Add-on "mold" service is not a new concept to pest management professionals. For years, the debate has raged whether the prevention and remediation of mold and decay fungi make good fiscal and regulatory sense for the industry. Faced with flooding, aging housing stock and minimal termite swarms, pest management professionals once again are taking a close look at this controversial topic. Should you place your fortune in fungi, or is it a business disaster in the making?
Mold is a member of the fungi family and grows on a substrate’s surface. Its cousin, decay fungi, attacks the interior of wood, causing rot. Mold and fungi, like all wood-destroying organisms, require moisture to thrive. When a substrate’s moisture content exceeds 20 percent, conditions are ripe for fungal growth.
Fungal decay is "public enemy No.1," says Mycologist Dr. Jeff Lloyd, vice president of research and development, Nisus Corporation, Rockford, Tenn. According to the 1992 NPCA Field Guide to Structural Pests, wood decay fungi cause as much if not more damage to structures each year than do termites. (Editor’s note: This guide was revised in 1996.) As the U.S. housing stock ages, wood rot from decay fungi will become a more prevalent problem, Lloyd says.
"Mold is no more a bad actor than any of the pests we deal with," adds Lloyd. Just like other pests, its presence can pose potential health consequences.
PREEMPTIVE ACTION. In the humid Southeast, "[Mold] is an issue that’s not going to go away," says Ralph Morse, general manager, National Exterminating, Newport News, Va. That’s not such a bad thing. In the first 10 months of 2006, the company saw revenue increase $150,000 directly from its "moisture control" service.
Pest Management Systems President Billy Tesh, Greensboro, N.C., has seen his mold prevention service grow from nothing to eight percent of gross revenue in one year. Termite work is declining, Tesh explains. "We have to diversify our portfolio."
Both firms work closely with builders and existing homeowners to pretreat structures with EPA-registered borate wood preservatives, which diffuse into wood over time, and fungicides to kill and prevent mold and fungi.
The preventive service can be combined with termite pretreatment, and some products allow same-tank mixing. Critical, leak-prone areas near showers, sinks and other plumbing are major targets.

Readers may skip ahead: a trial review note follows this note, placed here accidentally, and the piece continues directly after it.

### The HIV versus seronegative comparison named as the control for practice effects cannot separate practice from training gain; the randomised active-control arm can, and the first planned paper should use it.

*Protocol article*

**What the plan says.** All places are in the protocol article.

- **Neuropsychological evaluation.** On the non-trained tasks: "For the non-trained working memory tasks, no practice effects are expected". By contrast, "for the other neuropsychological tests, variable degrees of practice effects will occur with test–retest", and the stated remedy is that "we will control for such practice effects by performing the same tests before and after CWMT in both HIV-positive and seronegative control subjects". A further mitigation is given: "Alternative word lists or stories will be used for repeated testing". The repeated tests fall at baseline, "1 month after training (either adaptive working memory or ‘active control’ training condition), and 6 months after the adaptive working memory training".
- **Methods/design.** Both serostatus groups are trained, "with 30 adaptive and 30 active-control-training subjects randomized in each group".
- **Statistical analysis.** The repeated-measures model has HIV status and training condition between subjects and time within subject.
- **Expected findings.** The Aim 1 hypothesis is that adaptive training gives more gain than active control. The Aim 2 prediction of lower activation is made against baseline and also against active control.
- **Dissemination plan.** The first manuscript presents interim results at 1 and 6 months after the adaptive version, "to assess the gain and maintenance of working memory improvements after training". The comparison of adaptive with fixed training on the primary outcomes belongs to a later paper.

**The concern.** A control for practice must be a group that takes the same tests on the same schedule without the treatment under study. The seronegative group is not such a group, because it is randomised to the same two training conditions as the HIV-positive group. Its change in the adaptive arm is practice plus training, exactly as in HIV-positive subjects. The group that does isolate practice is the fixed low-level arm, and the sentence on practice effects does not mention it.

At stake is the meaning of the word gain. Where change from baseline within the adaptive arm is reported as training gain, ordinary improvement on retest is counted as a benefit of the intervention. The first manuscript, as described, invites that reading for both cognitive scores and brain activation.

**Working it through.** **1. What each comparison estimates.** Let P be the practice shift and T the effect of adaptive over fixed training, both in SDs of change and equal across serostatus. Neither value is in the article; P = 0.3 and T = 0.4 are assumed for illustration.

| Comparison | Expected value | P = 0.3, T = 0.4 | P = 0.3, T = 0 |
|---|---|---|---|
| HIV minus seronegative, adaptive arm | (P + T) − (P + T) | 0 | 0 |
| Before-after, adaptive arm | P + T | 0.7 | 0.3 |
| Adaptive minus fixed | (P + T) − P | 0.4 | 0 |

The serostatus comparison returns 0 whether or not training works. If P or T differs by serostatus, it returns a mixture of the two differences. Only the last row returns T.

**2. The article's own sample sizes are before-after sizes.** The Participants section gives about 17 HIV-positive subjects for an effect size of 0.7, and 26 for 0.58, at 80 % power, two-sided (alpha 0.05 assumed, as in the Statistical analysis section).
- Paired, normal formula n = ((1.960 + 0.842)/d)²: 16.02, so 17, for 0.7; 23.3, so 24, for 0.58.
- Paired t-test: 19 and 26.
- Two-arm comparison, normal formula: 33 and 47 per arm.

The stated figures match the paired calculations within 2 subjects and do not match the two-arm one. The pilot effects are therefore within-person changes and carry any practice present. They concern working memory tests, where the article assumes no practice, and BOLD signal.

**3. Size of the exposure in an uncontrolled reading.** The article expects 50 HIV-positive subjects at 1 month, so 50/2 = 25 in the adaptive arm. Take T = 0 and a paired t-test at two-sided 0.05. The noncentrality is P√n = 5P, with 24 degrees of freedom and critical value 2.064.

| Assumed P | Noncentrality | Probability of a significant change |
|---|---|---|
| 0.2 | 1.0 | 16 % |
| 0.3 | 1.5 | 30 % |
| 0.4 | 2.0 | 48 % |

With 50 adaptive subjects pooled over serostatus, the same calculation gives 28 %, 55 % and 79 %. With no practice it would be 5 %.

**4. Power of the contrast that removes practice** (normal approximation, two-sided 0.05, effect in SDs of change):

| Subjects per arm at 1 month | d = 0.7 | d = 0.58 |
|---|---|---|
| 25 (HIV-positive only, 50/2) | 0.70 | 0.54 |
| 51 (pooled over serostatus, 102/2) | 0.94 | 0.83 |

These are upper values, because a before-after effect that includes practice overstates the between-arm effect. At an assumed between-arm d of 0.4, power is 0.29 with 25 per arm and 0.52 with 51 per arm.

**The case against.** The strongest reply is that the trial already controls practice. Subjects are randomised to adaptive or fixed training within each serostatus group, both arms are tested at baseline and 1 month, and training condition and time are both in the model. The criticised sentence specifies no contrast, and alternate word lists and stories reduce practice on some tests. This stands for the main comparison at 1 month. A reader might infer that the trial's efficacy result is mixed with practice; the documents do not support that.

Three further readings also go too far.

Homeowners are willing to pay for the added margin of protection, Morse explains. "[The service] pays for itself."
The liquid wood pretreats are a source of ongoing income even in traditionally down periods, says Morse, who offers a bundled, annual termite and moisture control service. Customer retention has improved with "no capital investment."
"Pest industry professionals are already in the right spots in new homes and existing homes" to perform this add-on service, says Sostram CEO Tim Zech. Pretreating wood against mold and fungi growth is "gravy on the potatoes."
Tesh and Morse also install closed crawlspace systems, which employ moisture barrier, dehumidification and sealing systems to reduce crawls’ high relative humidity. This eliminates conditions suitable for fungi growth and pest activity, which in turn reduce wood damage and improve air quality. Crawls may be treated with fungicide to prevent fungal growth on wood that gets wet from occasional sweating of HVAC and plumbing lines.
"Controlling moisture with dehumidification in the crawlspace minimizes pest survival, mold and bacteria growth," says Therma-Stor Sales and Marketing Manager Monica Elchlepp, Madison, Wis. And, the air quality in regard to fungal spore levels will become better inside the home, adds Dan Fitzgerald, marketing director, Basement Systems, Seymour, Conn. The "stack effect" dictates "whatever [air] is below the house is in the house."
The add-on services are a perfect business fit, says Morse. "Moisture conditions are a really big part of pest control."
REMEDIATING PROBLEMS. Remediation requires a "systematic, scientific" approach for killing and physically removing mold, explains Expediant Environmental Solutions President Rich Wasvary, Hyde Park, N.Y. It can involve sampling, laboratory testing and, depending on your state, special licensing.
Five years ago, he stumbled into mold remediation by doing a small favor for a real estate agent friend. Since then, mold inspection and remediation account for more than 70 percent of his revenue. "Pest control is now my add-on," says Wasvary, who has inspected more than 300 homes and serviced 100 of them.
"You need to know what you’re doing, as in any field," cautions Wasvary. Knowing your "pest" in this case may be one of the thousands of microscopic allergenic, pathogenic, carcinogenic or toxic mold species. Not all experts agree, however, that exact species identification is necessary as all can be potentially harmful.
"I see on a daily basis how confused the operators are on [remediation] issues," says Kevin Sodhi, director of research & development, Caltex International, Syracuse, N.Y., which provides remediation products, training and support. "The service provider must do everything possible that the air customers are breathing is of a normal fungal ecology."